My Fellow Worship Leaders: In the short space of this blog post, I’d like to respectfully offer what I see to be the powerful secret at work within the most effective, influential, and impacting worship leaders/songwriters of our generation.
The following is my observation, gathered over 25 years.
Many worship leaders are skilled in leading worship. A smaller number are strongly gifted to lead worship. Even fewer still, in my view, are distinctly called to lead worship as a vocation.
And yet I perceive that even fewer still, of all those leaders, have learned the real secret to the most effective worship leading on planet earth today.
Every shiny red bulb we hang on the tree this season is artillery in the greatest conflict of our time. Christmas is a battle. The modern push to secure a salvation that is essentially human in nature – from crisis to solution – demands that Jesus be anything but God and man. The spirit of our age wages war on Christmas at every turn, even as stockings are quietly hung by the chimney with care. Christmas worship can be used by God to help us win this battle within us, and by extension, in the world around us. Here are 3 ways how.
We Are In A Real Battle – For Our Christmas Allegiance
Every philosophy of our age will fight to keep Jesus man at best, and diminish him to the size of our cultural values, political persuasions, and religious upbringings.
Those philosophies will seek to convert us through virtually all the movies, music, and the media of our time (though you and I can and should appreciate the art of much of them).
The night was seamless. On the stage were 4 of Nashville’s most respected songwriters, and an acoustic house band made up of musicians in their 20s or 30s. They were doing an intimate concert for television. From the first note played it was clear – all musicians on the stage were fantastic in their own right. It was also clear that not one audible mistake was going to occur over the course of 15-20 songs. Here’s the kicker – the house band just received the charts and songs at midnight the night before. How did they do it? For one thing, they had to nail the music. There were no second chances. Mistakes were not an option.
Sure, they brought some gifting and skills to the table that put them on that stage in the first place. Professionals? Yes. Gifted from birth? To some degree. Musical perfectionists? To a person. Yet the music was magical, musical, fluid, and playful.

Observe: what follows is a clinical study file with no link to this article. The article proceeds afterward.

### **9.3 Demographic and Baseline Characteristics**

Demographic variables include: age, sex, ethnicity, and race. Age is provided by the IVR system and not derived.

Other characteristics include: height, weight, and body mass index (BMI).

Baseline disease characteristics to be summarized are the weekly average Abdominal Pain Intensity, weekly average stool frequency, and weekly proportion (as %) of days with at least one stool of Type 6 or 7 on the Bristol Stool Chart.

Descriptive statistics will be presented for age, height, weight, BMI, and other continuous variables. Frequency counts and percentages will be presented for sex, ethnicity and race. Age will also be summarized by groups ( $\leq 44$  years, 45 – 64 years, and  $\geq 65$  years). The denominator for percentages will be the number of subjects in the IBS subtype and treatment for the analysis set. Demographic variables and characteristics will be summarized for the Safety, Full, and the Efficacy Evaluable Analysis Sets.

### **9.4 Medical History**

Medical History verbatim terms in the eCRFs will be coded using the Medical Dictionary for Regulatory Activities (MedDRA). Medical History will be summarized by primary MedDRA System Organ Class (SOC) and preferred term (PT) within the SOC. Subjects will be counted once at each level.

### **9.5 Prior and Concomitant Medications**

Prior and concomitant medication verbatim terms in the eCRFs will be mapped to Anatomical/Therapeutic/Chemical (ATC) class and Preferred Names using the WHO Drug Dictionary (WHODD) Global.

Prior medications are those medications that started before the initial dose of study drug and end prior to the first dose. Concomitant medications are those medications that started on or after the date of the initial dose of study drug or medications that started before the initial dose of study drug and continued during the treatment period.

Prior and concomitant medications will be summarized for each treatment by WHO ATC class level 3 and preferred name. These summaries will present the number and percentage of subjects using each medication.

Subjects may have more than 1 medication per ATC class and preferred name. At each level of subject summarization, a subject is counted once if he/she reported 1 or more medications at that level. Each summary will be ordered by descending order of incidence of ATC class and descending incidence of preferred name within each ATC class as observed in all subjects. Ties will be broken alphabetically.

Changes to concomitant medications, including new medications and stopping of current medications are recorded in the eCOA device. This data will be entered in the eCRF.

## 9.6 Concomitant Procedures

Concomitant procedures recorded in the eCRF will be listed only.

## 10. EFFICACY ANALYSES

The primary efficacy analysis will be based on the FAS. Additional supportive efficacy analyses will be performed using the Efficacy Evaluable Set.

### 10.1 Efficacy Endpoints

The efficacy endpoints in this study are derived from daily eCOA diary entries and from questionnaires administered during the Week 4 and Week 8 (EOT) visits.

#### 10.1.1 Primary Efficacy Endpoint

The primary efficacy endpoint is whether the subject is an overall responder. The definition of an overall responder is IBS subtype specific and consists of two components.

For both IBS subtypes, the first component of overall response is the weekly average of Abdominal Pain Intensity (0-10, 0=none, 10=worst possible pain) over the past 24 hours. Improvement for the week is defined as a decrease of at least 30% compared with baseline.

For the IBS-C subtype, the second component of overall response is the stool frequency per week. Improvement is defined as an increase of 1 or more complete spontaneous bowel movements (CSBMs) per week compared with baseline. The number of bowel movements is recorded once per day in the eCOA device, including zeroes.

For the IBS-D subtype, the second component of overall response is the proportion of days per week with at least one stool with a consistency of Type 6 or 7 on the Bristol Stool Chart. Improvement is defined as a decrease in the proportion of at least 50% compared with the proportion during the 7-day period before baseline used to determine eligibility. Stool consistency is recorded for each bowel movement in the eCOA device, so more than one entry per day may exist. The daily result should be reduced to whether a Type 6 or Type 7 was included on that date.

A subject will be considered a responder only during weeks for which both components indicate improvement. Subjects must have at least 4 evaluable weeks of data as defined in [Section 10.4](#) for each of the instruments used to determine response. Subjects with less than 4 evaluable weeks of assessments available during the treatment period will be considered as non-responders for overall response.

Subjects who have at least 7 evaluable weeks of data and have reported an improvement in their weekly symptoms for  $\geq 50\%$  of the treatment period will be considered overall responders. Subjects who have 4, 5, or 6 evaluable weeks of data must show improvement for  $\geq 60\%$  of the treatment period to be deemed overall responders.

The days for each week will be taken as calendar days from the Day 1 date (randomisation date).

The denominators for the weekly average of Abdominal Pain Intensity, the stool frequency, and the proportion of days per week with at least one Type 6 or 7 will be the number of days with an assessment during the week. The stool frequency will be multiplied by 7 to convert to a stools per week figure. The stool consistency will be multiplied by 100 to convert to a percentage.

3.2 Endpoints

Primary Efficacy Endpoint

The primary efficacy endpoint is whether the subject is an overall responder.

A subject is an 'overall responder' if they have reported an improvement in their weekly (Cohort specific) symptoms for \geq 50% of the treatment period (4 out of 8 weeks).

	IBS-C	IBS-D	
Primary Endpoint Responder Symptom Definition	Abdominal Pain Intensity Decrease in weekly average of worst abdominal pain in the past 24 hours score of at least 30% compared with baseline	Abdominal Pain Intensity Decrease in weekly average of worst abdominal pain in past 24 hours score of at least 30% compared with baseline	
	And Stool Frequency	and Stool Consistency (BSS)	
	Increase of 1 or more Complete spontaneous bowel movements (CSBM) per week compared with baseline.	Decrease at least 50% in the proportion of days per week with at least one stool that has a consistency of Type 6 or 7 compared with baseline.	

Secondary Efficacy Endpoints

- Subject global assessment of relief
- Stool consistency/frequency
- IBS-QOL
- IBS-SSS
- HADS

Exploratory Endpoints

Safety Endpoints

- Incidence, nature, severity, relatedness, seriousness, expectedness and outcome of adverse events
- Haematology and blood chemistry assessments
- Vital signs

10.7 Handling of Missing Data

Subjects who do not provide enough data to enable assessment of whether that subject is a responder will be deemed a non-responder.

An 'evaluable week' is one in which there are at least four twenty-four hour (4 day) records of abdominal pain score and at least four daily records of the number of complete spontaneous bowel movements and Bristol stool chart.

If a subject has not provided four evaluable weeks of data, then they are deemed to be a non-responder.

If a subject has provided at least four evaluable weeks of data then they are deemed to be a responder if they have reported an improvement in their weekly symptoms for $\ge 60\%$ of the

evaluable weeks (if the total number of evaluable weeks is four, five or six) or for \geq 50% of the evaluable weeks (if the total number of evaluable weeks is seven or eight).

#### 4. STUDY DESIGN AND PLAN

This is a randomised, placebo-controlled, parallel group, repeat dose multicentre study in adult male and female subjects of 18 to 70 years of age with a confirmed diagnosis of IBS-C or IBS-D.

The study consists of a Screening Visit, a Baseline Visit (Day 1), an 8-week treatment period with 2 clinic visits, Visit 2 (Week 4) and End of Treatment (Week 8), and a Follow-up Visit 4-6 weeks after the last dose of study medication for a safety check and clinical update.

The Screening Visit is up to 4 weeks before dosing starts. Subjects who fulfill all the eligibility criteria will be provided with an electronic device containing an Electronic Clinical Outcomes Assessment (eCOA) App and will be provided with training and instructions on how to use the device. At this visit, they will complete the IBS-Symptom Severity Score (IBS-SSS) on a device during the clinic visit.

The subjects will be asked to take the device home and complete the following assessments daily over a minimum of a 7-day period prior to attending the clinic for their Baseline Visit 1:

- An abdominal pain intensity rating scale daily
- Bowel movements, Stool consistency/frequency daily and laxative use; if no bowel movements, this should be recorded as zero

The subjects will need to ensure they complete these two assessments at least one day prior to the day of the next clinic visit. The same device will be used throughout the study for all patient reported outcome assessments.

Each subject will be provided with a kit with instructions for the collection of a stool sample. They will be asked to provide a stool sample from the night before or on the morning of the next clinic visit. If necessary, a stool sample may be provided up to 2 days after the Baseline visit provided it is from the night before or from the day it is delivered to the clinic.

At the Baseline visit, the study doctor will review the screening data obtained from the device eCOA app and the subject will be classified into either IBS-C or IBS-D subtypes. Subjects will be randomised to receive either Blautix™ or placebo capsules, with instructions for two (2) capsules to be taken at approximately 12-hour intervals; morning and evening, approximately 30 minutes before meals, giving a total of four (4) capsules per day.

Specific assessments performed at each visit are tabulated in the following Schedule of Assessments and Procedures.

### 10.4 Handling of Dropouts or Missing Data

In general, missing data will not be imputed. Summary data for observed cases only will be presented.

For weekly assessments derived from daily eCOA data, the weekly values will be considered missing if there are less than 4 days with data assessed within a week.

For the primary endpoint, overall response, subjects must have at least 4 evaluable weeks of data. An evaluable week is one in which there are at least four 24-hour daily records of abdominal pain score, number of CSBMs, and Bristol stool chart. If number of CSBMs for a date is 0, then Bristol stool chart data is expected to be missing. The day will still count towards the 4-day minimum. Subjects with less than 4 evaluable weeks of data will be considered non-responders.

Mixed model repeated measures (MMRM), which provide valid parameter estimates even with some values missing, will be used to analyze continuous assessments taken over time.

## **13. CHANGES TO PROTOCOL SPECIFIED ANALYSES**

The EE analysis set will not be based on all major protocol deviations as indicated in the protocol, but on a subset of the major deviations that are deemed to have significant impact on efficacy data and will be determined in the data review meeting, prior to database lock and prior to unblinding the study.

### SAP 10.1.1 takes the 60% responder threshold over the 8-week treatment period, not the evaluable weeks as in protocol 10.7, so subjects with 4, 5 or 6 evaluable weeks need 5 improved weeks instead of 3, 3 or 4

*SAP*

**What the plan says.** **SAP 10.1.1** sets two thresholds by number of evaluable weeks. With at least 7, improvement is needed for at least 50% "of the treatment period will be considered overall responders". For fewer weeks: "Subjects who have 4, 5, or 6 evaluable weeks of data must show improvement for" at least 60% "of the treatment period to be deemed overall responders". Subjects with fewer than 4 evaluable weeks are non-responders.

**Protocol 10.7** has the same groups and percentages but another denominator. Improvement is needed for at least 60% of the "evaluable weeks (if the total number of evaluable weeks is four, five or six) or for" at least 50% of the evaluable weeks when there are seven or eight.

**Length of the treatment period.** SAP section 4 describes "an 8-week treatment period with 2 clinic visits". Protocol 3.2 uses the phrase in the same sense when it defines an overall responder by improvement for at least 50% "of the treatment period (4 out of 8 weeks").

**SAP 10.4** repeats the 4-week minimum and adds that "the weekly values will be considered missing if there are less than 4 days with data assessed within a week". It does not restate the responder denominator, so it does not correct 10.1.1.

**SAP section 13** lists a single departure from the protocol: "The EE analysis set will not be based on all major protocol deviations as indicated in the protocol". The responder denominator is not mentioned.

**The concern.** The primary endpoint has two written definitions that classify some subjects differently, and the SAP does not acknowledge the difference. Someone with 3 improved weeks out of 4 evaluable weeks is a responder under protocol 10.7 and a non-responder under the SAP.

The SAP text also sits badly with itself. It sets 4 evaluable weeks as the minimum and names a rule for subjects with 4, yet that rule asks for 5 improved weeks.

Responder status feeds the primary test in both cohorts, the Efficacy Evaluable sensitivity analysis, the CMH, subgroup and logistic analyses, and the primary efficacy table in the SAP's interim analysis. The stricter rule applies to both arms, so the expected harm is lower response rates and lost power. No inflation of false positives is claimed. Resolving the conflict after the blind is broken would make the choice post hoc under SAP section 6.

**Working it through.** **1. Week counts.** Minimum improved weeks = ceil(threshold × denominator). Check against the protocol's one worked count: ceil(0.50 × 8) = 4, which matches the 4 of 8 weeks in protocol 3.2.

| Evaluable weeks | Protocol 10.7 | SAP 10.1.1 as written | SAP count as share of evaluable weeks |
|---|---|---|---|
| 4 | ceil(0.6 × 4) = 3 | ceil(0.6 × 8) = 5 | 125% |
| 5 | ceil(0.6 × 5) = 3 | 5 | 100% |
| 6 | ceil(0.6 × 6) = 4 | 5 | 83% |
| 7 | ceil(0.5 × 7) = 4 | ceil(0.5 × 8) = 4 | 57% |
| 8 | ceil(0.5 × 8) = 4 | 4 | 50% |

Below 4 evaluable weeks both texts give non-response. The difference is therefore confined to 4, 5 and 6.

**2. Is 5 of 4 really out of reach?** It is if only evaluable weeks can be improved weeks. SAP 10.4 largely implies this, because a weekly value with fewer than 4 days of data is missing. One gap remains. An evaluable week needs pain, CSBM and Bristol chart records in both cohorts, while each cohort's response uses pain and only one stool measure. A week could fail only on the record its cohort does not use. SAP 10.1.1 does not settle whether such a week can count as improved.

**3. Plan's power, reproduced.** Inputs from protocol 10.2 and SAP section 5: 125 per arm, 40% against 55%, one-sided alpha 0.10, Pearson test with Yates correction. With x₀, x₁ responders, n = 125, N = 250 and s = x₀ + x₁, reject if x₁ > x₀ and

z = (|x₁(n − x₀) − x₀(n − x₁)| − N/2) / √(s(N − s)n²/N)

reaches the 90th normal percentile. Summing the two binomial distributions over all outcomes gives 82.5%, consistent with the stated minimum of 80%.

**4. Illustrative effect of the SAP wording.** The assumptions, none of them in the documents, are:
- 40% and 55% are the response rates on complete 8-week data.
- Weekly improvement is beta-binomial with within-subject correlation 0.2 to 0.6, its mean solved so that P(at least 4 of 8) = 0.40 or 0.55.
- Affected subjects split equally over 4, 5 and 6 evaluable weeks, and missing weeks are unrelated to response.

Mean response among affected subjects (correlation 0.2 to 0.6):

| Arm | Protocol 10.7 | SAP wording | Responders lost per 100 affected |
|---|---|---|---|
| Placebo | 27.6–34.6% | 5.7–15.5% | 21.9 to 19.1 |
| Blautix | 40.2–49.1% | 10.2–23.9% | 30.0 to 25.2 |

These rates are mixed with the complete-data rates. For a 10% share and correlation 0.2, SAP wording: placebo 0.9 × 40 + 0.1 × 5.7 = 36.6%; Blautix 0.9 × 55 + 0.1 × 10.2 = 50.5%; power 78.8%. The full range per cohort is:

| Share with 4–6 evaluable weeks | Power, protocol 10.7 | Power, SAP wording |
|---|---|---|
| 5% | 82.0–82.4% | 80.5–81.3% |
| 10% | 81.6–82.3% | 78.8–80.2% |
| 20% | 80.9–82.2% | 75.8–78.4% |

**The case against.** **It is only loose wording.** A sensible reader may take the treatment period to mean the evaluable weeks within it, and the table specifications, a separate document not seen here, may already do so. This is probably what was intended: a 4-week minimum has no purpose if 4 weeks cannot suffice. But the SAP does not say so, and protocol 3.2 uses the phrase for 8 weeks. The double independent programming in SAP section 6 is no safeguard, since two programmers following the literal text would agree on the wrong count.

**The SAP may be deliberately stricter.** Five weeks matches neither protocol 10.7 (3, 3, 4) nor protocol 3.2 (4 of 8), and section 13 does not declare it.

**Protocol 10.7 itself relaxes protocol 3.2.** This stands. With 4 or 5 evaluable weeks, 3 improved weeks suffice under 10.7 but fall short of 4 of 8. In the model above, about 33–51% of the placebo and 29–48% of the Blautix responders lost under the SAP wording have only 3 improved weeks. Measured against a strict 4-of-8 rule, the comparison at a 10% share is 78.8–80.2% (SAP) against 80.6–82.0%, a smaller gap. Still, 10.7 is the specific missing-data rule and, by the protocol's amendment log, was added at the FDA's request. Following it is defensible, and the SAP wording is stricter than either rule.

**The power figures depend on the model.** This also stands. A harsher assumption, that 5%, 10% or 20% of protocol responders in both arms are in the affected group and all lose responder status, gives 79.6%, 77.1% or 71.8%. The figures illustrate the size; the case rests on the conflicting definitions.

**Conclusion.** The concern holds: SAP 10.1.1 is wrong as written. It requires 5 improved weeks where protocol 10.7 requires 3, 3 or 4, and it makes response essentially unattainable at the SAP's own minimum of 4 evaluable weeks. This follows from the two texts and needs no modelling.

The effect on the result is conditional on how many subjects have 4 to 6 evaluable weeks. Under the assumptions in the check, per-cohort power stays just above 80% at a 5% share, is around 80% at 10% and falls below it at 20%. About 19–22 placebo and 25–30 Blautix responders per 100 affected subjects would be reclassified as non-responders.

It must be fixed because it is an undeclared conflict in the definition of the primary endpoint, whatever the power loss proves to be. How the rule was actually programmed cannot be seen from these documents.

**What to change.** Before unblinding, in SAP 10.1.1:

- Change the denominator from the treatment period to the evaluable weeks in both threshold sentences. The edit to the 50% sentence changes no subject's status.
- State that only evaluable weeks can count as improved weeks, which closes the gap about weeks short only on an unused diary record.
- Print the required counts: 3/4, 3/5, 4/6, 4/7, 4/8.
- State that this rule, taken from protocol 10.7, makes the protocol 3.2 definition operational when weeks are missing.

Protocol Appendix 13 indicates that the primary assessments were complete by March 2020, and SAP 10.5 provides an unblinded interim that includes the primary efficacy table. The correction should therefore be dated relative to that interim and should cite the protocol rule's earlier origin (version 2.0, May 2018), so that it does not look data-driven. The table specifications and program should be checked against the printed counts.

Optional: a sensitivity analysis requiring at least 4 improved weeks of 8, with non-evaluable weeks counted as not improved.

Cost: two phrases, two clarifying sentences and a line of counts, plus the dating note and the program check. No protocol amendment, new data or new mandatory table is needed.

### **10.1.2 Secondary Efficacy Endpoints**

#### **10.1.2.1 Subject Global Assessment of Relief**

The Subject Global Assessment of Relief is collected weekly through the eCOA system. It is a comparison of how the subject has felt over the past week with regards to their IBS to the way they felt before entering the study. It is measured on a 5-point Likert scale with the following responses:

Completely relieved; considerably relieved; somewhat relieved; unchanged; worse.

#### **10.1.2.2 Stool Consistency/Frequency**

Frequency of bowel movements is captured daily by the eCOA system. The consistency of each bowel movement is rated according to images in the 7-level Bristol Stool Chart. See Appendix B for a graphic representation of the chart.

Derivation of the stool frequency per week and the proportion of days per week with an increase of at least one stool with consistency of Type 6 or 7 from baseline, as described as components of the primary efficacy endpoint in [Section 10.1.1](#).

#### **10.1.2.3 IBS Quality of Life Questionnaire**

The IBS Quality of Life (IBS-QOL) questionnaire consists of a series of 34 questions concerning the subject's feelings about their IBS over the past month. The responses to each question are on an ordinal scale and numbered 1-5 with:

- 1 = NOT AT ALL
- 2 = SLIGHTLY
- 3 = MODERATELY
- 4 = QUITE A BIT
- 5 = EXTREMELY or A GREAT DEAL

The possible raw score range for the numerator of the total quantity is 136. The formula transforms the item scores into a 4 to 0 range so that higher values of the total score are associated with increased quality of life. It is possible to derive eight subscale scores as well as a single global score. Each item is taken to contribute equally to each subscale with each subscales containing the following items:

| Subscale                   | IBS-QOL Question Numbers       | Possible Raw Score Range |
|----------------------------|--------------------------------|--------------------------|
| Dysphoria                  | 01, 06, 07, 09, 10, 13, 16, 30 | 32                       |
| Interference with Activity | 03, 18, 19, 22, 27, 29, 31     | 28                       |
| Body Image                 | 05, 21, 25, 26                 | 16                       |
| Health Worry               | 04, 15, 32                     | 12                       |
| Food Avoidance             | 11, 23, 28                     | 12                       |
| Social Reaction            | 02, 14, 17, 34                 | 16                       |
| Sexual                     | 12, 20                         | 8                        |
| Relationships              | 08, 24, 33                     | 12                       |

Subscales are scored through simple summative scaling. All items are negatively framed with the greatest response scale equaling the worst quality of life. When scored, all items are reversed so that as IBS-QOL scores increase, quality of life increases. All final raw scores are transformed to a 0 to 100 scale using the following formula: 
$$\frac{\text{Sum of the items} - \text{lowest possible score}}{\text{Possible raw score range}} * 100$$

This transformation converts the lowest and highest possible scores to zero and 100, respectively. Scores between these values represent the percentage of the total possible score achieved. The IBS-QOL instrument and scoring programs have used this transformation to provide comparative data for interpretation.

Advent, the beginning of the Worship Year in the Christian calendar, is the start of our journey toward the celebration that is Christmas. The Worship Year is a way that Christians have ordered their daily, weekly, and yearly spirituality around the Christ event, or Christ’s coming in the adventus (Advent means “the coming”).
We observe the Cycle of Light, which is Advent (anticipation), Christmas (celebration), and Epiphany (proclamation). We then round out the year observing the Cycle of Life, which is Lent (anticipation), Easter (celebration), and Pentecost/After Pentecost (proclamation). As Advent begins, we are each entering a new journey into the meaning, the heartbeat, of Christmas – and today we step across that starting line into the possibility of a fresh encounter with God in the Advent season.
I am deeply grateful for Ed Stetzer, and the profound wisdom and insight embodied in his articles posted by Christianity Today, “A Letter To My Worship Leaders” Part 1 and Part 2. Every worship leader should read them, own them, and keep them in front of them. I have trumpeted similar calls in everything I have ever written or said as a trainer of worship leaders/pastor for 25 years. However, there are just two areas within the letters, one macro and one micro, that unsettle me. They unsettle me not because they are explicitly wrong – they unsettle me because they represent two classic Evangelical approaches to corporate worship that are “in the water,” and are now conventional thinking on the topic. I would like to respectfully challenge them, as one who is within this tribe.
Again, I encourage every worship leader to read Ed’s well-written articles. Thank you for them, Ed. But, as with all reading, we should not take in ideas uncritically like baby chicks, swallowing everything that is delivered to us from an authoritative source (I always suggest my readers thoughtfully and critically approach my writing as well). I resonate deeply with most of the Letter. But I want to challenge two of the unspoken values I see characterizing much of Evangelicalism’s approach to worship.
Note: As always, I’ll go beyond the scope of the Letter to ride my hobby horses when necessary (readers of my blog are used to my “launch-pad” approach to blogging!).